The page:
Marcus Samuel: Of shell collectors and oil

European diary, 4.4.2021: The history of many a multinational enterprise begins with pioneers on unknown terrain. And many a detour in a biography: Marcus Samuel was born 222 years ago today.

By Felicitas Heimann-Jelinek

Since ancient times, the sea has exerted a specific attraction on man. It is dangerous and tempting, it separates and connects, it has murderous power and it gives food. Special and peculiar treasures of the seas have always exerted their own fascination on man. Spectacular sea finds were objects of princely desires, who could live out their fantasies of power with their possessions in their cabinets of curiosities. In the modern age, exoticism as well as natural science are attracting ever broader interest. Inspired by literary fantasy travel, wanderlust and real vacation memories, shells in particular appeared as souvenirs in Central Europe during the “Adria Exhibition”, the most important maritime show in Vienna. The “Adria Exhibition” of 1913 was the last major exhibition in Austria before the outbreak of World War I and the last major exhibition of the Austro-Hungarian Empire. [1] Souvenir shells had already been big sellers at the legendary “Venice in Vienna” show in 1885, where “ornamental and gallantry objects made of lava, coral, shells and tortoiseshell” had been offered.[2] But some time earlier, a businessman had already cleverly exploited the magic of vastness, depth and distance that shells exude: Marcus Samuel (April 4, 1799 – November 24, 1872).

As early as 1833, Marcus Samuel opened an antique store in London – some called it a colonial goods store, others say it was more of a curio store. In favor of the latter assessment is the fact that Samuel did not belong to the Sephardic elite of London, but rather came from modest Bavarian-Dutch migrant backgrounds. Another curiosity-shop variant is that one of his early best-sellers was a souvenir object, namely “knickknack boxes” with glued-on shells, which he sold on the beach in Brighton. However, in his store Marcus Samuel also offered the public interested in natural history and marine biology sea shells that sailors brought him from their voyages. The business flourished to such an extent that Marcus Samuel was able to persuade his sons to travel ever further distances by ship themselves in order to find – from an English perspective – ever more unusual shells. As the supply and demand grew, so did Samuel’s small fleet. Each of the ships was given a logo of sorts, each of which was a different shell.

Marcus Samuel Jr. eventually discovered that there was something else in the sea besides shells that could be exploited: Mineral resources. His brother Samuel Samuel also realized the importance of the oil trade during a trip to the Black Sea. And so the brothers switched from shellfish to kerosene and oil. Business skyrocketed and the Samuels formed a company, which was registered in 1897 under the obvious name of “Shell”. Of the various shells, they chose the crested shell or pecten as the final company logo in 1904. In 1907, the company merged with the Royal Dutch Company of the Netherlands and the Shell Group in its present form was born.[3]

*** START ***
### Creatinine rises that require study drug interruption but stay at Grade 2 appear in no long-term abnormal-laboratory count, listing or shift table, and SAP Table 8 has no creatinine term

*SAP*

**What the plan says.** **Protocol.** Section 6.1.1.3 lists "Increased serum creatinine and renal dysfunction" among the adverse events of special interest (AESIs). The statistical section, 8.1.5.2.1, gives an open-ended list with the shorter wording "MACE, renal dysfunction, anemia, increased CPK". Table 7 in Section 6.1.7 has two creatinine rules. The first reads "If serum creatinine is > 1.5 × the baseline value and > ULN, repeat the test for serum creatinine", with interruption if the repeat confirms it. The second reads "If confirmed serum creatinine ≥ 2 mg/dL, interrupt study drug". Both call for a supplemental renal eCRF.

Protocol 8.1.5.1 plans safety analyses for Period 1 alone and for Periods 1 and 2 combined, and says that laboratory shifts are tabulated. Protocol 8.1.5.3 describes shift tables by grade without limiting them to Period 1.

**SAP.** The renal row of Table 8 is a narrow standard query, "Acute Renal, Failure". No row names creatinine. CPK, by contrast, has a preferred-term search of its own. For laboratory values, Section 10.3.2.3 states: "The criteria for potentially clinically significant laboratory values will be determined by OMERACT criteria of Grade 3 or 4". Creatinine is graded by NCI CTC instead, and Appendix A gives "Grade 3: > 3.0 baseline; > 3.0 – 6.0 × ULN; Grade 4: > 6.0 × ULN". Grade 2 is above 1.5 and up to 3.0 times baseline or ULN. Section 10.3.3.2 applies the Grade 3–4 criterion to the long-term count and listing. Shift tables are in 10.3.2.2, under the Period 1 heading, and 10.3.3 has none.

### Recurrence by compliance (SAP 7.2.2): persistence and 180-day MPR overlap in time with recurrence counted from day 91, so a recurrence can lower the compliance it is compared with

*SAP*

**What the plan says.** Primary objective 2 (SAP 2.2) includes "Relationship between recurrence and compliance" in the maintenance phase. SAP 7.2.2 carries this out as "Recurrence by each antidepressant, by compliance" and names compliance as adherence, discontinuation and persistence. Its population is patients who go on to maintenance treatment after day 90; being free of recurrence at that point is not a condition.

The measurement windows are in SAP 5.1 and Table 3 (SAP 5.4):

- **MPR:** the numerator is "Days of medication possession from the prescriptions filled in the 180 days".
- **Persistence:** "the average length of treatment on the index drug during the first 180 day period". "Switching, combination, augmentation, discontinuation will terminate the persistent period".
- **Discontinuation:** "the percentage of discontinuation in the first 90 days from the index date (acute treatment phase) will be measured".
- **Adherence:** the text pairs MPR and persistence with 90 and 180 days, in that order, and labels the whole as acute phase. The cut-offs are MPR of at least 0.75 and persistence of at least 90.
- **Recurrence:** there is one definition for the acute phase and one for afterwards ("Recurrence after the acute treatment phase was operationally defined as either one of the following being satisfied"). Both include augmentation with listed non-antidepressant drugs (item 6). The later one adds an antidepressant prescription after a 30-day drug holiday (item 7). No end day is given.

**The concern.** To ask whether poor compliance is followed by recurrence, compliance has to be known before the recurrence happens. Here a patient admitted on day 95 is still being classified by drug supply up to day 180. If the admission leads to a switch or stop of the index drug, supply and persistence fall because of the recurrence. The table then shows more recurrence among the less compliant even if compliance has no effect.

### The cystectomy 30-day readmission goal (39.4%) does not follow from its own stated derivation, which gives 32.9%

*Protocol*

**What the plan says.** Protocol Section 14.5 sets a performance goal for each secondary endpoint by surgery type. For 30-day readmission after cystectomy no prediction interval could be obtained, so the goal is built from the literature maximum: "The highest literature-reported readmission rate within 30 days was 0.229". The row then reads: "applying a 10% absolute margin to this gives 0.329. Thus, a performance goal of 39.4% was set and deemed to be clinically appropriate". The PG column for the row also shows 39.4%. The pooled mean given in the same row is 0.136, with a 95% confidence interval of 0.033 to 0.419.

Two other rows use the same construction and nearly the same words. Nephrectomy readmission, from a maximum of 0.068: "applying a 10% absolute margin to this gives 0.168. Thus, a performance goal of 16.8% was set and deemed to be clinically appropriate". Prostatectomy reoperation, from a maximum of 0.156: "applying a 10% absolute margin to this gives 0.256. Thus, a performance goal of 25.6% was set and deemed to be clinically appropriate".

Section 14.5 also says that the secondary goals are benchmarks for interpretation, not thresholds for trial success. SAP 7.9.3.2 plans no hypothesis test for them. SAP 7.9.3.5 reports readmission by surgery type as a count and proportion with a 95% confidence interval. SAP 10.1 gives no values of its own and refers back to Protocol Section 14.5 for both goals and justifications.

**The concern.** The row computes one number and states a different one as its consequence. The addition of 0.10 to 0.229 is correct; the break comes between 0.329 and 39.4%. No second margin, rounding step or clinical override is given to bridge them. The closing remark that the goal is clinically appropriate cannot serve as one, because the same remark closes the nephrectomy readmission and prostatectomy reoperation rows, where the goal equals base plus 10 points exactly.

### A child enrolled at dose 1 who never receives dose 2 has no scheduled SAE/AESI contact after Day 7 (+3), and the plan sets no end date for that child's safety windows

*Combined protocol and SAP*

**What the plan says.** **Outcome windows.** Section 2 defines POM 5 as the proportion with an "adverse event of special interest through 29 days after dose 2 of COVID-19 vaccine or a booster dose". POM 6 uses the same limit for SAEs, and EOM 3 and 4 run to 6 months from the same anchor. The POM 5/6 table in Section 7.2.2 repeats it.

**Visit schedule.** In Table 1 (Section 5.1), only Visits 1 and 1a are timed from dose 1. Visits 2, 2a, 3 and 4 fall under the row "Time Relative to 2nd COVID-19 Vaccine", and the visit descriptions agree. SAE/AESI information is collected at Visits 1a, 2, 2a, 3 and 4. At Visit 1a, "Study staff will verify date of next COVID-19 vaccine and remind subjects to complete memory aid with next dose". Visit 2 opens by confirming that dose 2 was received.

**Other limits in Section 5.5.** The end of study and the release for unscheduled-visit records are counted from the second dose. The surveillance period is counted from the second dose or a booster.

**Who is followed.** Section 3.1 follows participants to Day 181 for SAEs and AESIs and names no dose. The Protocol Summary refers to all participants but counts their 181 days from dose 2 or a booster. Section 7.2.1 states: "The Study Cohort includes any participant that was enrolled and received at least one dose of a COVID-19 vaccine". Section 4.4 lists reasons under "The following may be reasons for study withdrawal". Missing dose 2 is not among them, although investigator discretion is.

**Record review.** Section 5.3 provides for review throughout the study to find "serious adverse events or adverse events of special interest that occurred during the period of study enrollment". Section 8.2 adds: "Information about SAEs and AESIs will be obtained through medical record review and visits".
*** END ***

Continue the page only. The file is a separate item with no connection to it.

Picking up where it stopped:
Marcus Samuel, 1st Viscount Bearsted. London Stereoscopic & Photographic Company, 1902

In 1902, Marcus Samuel Jr. was raised to the peerage of Baronet and became the second Jewish Lord Mayor of London. In recognition of his services in supplying fuel to the British Empire during World War I, he was finally honored with the newly created title of Viscount Bearsted in 1925.

His son Colonel Walter Horace Samuel, 2nd Viscount Bearsted MC (March 13, 1882 – November 8, 1948) was chairman of the Shell Transport and Trading Company. In addition, he was a dedicated art connoisseur and collector. His works of art included works by Rembrandt, Canaletto, George Stubbs, Hans Holbein the Younger and Hogarth. He was also a trustee of the National Gallery as well as the Tate Gallery and chairman of the Whitechapel Art Gallery in London.

His house and collection were donated to the National Trust in 1948, making them public. He served in World War I, but made his mark especially in World War II, working with the Secret Intelligence Service (SIS aka MI6) and then Special Operations Executive (SOE). As an officer in Section D of the SIS, he was initially involved in early attempts to establish resistance networks in Scandinavia from 1939 and was then a key figure in plans to establish a British resistance organization – the Home Defence Scheme. In the summer of 1940, he oversaw the transfer of some of the SIS intelligence to the new auxiliary units. Walter Samuel was a member of the anti-Zionist Jewish Fellowship, founded in 1942. Nevertheless, in the 1930s he advocated the emigration of Jews from Nazi Germany to Palestine while maintaining a peace there.[4]


[1] Unter dem höchsten Protektorat Seiner k.u.k. Hoheit des durchlauchtigsten Herrn Erzherzogs Franz Ferdinand von Österreich-Este. Österr. Adria-Ausstellung Wien 1913. Hrsg. von der Ausstellungskommission. – Wien, 1913. (Under the highest protectorate of His Imperial and Royal Highness the Most Serene Lord. Highness of the Most Serene Archduke Franz Ferdinand of Austria-Este. Austrian Adriatic Exhibition Vienna 1913. ed. by the Exhibition Commission. – Vienna, 1913.)

[2] Norbert Rubey/Peter Schoenwald, Venedig in Wien. Theater- und Vergnügungsstadt der Jahrhundertwende , Vienna 1996.